By David Weingrad Long Island Herald
Hanging below the traditional green street sign on Corey Lane in East Meadow is another one, a blue commemorative sign reading “Officer Francis T. Pitone Ln,” in honor of a 20-year New York Police Department officer, a first responder after the September 11 attacks, who died last August.
Frank Pitone, who was 55, spent more than a year at ground zero and at the Fresh Kills Landfill in Staten Island, where debris from the World Trade Center was dumped. He later developed cancer as a result of time spent at the two sites, and his death was declared a 9/11-related illness by government officials.
Last Saturday, the Town of Hempstead officially dedicated the street, which intersects with Newbridge Road just north of Hempstead Turnpike, at a ceremony in front of more than 100 community members that included Pitone’s family, friends and dozens of NYPD officers.
Pitone was born in Brooklyn in 1958 to Anthony and Joyce Pitone, and graduated from South Side High School in Rockville Centre before settling on Corey Lane in East Meadow. He had four children: Shannon, 16, and Kyle, 15, with his widow, Linda, a retired NYPD officer, and Erik, 26, and Nicole, 22, from a previous marriage. Shannon and Kyle are students at W.T. Clarke High School.
An NYPD officer from 1985 to 2005, Pitone was stationed primarily in the Bronx with his partner, Mike Turtiano. A popular figure in the police force, Pitone was elected a delegate to New York’s Police Benevolent Association a number of times.
Town of Hempstead Supervisor Kate Murray, who led the proceedings, reflected on Pitone’s work on September 11 and in its aftermath. “He worked 12-hour shifts, sometimes more,” she said. “Sorting through the debris and remains. This was his duty. Frank was not only a heroic first responder, he was also known as a superhero dad.”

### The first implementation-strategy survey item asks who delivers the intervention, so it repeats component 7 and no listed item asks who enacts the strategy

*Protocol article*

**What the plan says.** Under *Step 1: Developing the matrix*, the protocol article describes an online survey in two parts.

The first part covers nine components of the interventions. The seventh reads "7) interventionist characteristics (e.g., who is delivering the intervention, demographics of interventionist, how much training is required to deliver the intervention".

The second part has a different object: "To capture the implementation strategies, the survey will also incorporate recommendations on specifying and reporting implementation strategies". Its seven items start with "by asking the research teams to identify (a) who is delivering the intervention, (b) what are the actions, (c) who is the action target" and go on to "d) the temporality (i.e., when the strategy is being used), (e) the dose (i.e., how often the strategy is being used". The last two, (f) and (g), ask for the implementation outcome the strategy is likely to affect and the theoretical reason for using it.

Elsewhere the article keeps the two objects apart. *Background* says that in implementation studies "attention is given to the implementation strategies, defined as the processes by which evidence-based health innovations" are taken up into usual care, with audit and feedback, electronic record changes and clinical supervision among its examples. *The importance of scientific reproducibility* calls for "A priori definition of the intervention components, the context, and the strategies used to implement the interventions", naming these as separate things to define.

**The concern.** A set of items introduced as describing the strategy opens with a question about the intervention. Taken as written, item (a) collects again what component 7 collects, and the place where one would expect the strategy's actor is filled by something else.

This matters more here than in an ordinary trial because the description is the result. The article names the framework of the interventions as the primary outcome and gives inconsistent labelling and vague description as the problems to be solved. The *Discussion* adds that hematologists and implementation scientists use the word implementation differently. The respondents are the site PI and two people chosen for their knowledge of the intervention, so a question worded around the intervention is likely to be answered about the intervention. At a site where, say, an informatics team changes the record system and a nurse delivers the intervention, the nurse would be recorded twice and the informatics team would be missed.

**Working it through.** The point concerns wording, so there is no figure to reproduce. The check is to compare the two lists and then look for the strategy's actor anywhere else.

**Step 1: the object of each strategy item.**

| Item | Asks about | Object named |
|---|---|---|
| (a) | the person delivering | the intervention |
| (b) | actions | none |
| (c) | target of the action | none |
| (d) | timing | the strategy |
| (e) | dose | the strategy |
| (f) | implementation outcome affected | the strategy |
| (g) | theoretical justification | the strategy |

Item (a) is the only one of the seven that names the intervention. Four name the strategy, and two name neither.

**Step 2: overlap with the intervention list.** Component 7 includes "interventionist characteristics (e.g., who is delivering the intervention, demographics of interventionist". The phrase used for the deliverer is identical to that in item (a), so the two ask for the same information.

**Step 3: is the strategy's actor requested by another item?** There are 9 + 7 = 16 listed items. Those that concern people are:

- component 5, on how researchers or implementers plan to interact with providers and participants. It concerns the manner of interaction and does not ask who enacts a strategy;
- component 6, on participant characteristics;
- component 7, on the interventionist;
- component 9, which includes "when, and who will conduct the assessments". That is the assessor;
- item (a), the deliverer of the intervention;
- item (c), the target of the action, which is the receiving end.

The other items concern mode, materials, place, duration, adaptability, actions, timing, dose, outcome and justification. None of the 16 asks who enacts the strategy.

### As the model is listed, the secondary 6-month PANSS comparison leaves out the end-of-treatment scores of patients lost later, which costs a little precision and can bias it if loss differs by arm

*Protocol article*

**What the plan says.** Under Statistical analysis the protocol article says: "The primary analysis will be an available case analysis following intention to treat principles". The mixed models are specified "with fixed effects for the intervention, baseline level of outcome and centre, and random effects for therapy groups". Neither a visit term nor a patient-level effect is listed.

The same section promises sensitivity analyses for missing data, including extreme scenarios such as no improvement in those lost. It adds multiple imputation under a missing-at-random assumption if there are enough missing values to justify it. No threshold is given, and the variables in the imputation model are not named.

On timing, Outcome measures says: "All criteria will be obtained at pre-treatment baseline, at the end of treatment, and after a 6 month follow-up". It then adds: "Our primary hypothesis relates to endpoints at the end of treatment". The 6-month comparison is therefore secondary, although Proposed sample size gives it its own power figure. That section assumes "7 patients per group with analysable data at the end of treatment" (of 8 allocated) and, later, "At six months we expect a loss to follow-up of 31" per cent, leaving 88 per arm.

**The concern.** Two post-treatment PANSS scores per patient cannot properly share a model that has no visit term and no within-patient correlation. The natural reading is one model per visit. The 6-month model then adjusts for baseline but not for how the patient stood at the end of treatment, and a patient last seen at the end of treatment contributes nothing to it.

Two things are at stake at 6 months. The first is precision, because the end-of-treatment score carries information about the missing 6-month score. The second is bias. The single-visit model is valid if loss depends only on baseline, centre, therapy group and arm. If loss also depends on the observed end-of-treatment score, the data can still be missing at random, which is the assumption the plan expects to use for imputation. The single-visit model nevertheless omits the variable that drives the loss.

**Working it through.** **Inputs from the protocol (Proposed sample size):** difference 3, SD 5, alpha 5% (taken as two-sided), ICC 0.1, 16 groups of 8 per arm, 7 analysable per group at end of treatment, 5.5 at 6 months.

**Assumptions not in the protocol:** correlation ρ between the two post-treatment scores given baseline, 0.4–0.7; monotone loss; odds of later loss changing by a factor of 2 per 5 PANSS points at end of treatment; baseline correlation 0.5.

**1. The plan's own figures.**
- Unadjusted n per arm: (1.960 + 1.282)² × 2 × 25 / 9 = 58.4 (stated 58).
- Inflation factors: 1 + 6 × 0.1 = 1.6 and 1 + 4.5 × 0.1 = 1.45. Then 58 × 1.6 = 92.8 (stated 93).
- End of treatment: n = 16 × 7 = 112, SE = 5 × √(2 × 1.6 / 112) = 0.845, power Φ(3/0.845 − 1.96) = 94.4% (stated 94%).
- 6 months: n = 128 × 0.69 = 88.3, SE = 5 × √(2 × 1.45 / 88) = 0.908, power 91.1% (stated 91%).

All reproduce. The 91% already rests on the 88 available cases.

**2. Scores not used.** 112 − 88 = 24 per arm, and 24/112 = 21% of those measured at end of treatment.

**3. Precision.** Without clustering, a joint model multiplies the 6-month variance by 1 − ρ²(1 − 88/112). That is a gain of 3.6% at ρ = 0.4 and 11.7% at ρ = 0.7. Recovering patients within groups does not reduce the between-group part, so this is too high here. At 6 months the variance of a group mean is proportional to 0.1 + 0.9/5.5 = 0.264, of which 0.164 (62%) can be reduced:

Nicole, who spoke on the family’s behalf, said her father always put others before himself. “My dad truly was a determined man,” she said. “Not even a month after starting radiation and chemotherapy, he wanted to so badly make it to my college graduation. He did.”
A devoted Mets fan, Pitone coached Little League baseball in East Meadow, as well as his own children’s sports teams, for more than 20 years. Even when his cancer was taking its toll, Murray said, he drove with his family to South Carolina — a 13-hour trip — for one of Kyle’s baseball tournaments.
Among the crowd at the ceremony were the members of Clarke’s varsity and junior varsity baseball teams, a show of support for Kyle, a JV player. “Clarke baseball is a program,” said Chris Ramkissoon, a senior. “We all support each other as a family.”
Justin Luces, who played Little League baseball for Pitone, recalled how he always encouraged him to do his best. “He taught me more than just baseball,” said Justin, 15. “He taught me how to be a person. I can’t forget him.”
Pitone was an avid fisherman, according to his family, loved spending time with his two dogs, Ozzie and Coco, and enjoyed keeping up with his favorite television shows, especially HBO’s “Game of Thrones.”
Linda’s cousin Pat McKeon said that Frank spent as much time as he could with family during his retirement. “He’s just an amazing guy,” said McKeon, who lives in West Islip. “He’d help anybody.”
New York Police Benevolent Association President Pat Lynch reminded the gathering that while the memory of September 11 has faded for some, it never will for NYPD officers and their families, who, like the Pitones, still feel the effects of that fateful day. “For the New York City police officer,” Lynch said, “it will never fade into memory. For those that were there, it lives on forever.”
According to a spokeswoman for the Centers for Disease Control and Prevention, as of March 5, 2,234 people who are enrolled in the CDC’s World Trade Center Health Program have contracted cancer. That total, the spokeswoman said, included first responders and survivors.
Town Councilman Gary Hudes said that the new street sign would keep Pitone’s memory alive, even for those who never knew him. “This street naming will always inspire questions,” Hudes said. “People driving through this neighborhood will notice this street sign and will ask, ‘Who is Frank Pitone?’
“Frank Pitone,” Hudes concluded, “was a true American hero deserving of this honor.”